HDACIs down-regulated protein levels of cyclin D1, c-Myc and Bmi1 and up-regulated histone H3 acetylation
To look into the underlying molecular mechanism of the anti-proliferative and pro-apoptotic activities of HDACIs in SGC-996 cells, we determined the expression of cyclin D1, c-Myc and Bmi1, which play critical roles in regulating cell proliferation and apoptosis. It was found that TSA and SAHA dose-dependently down-regulated the protein levels of cyclin D1, c-Myc and Bmi1 (Fig 3A and 3B). Acetyl-histone H3 is a well-known target of SAHA . Indeed, both TSA and SAHA up-regulated the levels of acetyl-histone H3 protein in a dose-dependent manner (Fig 3C and 3D). These results indicate that TSA and SAHA might prevent G1-to-S phase transition by decreasing the expression of cyclin D1, c-Myc, and Bmi1 in SGC-996 cells.
(A) SGC-996 cells were treated with different concentrations of TSA or SAHA as indicated for 24 h. Total proteins were extracted for immunoblotting of cyclin D1, c-Myc and Bmi1with β-actin as the loading control. (B) Analysis of band intensity in A. *P< 0.05 vs. cyclin D1 in control. #P< 0.05 vs. c-Myc in control. Δp< 0.05 vs Bmi1 in control. (C) Cells were treated as in A; histone H3 acetylation was determined by Western blots with β-actin as the loading control. (D) Analysis of band intensity in C. *P< 0.05 vs. control. Data shown represent three independent experiments.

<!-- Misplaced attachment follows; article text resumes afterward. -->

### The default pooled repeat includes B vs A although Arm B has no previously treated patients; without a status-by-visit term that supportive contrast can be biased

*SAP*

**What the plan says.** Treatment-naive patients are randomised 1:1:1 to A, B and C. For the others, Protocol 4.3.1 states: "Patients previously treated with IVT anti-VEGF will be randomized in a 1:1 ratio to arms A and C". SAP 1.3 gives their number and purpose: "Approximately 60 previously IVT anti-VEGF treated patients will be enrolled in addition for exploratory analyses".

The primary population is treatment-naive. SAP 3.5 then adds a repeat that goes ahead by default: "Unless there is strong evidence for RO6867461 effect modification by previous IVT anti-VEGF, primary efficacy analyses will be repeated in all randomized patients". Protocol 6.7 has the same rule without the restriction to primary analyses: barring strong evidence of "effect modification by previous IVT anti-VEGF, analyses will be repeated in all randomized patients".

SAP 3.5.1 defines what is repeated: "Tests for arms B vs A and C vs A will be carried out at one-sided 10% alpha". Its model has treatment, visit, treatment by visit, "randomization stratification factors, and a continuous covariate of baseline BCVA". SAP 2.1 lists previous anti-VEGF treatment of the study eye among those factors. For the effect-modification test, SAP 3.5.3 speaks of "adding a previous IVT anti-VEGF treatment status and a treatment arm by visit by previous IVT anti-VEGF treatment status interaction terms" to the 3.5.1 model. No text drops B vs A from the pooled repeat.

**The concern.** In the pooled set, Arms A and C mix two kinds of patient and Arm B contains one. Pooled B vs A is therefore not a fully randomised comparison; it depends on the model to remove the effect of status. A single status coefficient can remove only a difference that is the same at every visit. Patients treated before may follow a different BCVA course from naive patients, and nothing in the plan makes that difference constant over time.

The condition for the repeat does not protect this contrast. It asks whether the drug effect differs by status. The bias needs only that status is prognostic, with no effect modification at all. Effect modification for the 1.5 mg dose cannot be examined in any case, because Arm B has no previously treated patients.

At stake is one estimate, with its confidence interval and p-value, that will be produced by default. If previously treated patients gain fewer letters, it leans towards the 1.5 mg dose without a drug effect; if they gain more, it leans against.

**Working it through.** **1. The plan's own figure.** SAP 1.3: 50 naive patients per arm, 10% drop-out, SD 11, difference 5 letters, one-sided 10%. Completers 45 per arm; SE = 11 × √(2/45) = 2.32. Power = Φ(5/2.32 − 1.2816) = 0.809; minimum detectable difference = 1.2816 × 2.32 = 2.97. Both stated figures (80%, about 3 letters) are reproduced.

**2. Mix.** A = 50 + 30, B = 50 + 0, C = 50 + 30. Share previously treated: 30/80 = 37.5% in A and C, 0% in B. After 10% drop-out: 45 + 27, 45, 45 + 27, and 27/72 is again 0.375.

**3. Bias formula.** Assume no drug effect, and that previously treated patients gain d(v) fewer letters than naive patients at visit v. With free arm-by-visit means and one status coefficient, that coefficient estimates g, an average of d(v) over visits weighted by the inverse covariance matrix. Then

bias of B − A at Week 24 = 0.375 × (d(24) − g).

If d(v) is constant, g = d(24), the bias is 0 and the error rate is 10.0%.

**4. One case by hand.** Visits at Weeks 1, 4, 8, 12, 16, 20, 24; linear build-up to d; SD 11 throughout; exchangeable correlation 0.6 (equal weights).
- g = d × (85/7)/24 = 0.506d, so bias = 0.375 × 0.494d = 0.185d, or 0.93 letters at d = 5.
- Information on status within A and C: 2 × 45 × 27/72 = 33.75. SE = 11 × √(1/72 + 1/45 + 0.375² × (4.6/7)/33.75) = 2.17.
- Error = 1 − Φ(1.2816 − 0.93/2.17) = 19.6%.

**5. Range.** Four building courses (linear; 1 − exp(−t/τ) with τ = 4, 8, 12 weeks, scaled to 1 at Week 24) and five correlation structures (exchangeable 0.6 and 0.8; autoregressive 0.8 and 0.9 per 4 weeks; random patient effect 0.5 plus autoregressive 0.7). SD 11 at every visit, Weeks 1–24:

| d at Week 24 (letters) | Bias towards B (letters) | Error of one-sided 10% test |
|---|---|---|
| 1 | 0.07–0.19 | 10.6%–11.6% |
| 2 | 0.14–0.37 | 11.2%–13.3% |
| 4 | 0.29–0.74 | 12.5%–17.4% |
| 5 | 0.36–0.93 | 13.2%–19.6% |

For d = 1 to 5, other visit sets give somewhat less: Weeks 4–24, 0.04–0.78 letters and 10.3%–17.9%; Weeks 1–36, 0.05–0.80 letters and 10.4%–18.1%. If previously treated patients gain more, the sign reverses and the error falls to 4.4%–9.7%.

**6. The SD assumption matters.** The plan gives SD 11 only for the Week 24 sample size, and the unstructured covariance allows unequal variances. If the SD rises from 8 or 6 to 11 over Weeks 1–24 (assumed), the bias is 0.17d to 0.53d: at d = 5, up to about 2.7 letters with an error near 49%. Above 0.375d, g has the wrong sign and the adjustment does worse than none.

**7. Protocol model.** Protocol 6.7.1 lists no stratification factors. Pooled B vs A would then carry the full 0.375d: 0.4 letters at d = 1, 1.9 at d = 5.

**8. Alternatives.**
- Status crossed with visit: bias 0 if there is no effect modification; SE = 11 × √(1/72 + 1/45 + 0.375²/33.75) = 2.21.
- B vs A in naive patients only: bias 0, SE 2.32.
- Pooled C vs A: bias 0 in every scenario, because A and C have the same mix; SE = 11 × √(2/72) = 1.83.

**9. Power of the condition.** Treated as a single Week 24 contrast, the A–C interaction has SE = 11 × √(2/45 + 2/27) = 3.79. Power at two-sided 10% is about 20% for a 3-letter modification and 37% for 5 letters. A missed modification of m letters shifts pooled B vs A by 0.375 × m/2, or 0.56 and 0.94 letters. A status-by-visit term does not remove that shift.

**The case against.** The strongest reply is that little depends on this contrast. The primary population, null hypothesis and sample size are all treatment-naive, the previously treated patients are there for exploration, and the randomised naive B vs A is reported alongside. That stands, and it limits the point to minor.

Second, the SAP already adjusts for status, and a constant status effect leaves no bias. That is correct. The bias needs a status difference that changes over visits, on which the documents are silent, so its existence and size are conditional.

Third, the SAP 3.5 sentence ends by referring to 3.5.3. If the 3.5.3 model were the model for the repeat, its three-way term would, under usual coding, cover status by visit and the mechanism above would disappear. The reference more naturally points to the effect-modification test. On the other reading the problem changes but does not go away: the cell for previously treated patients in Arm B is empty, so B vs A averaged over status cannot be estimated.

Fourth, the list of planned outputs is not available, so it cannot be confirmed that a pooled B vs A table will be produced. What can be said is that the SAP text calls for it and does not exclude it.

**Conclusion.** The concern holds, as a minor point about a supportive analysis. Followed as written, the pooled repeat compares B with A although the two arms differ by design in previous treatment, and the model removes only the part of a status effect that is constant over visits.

HDACIs suppressed the activity of AKT/mTOR signaling and its downstream targets
The AKT/mTOR signaling pathway is a prominent cell-growth promoting pathway that is deregulated in most cancers. Pharmacological inhibition of AKT/mTOR signaling results in cell cycle arrest at the G1 phase and induction of cell apoptosis. Cyclin D1, c-Myc, and Bmi1 are the downstream targets of AKT/mTOR signaling. Our observation that treatment with TSA and SAHA leads to cell cycle arrest at the G1 phase as well as induction of apoptosis, accompanied by a decrease in the levels of cyclin D1, c-Myc, and Bmi1, suggests that inhibition of HDACs by TSA and SAHA may suppress the activity of the AKT/mTOR signaling pathway. Indeed, after 24 h of treatment, 0.8 μM TSA and 10 μM SAHA dramatically diminished the levels of phosphorylated AKT protein without modulation of the total amount of AKT (Fig 4A and 4B). Similarly, treatment of SGC-996 cells with 0.8 μM TSA or 10 μM SAHA for 24 h effectively down-regulated levels of the phosphorylated form of mTOR (Fig 4A and 4C). In addition, the phosphorylation of p70S6K, S6 and 4E-BP1, all of which are markers of the activity of mTOR signaling, was clearly and dose-dependently suppressed by both TSA and SAHA, accompanied with upregulation of the acetylation of histone 3 (Fig 4A).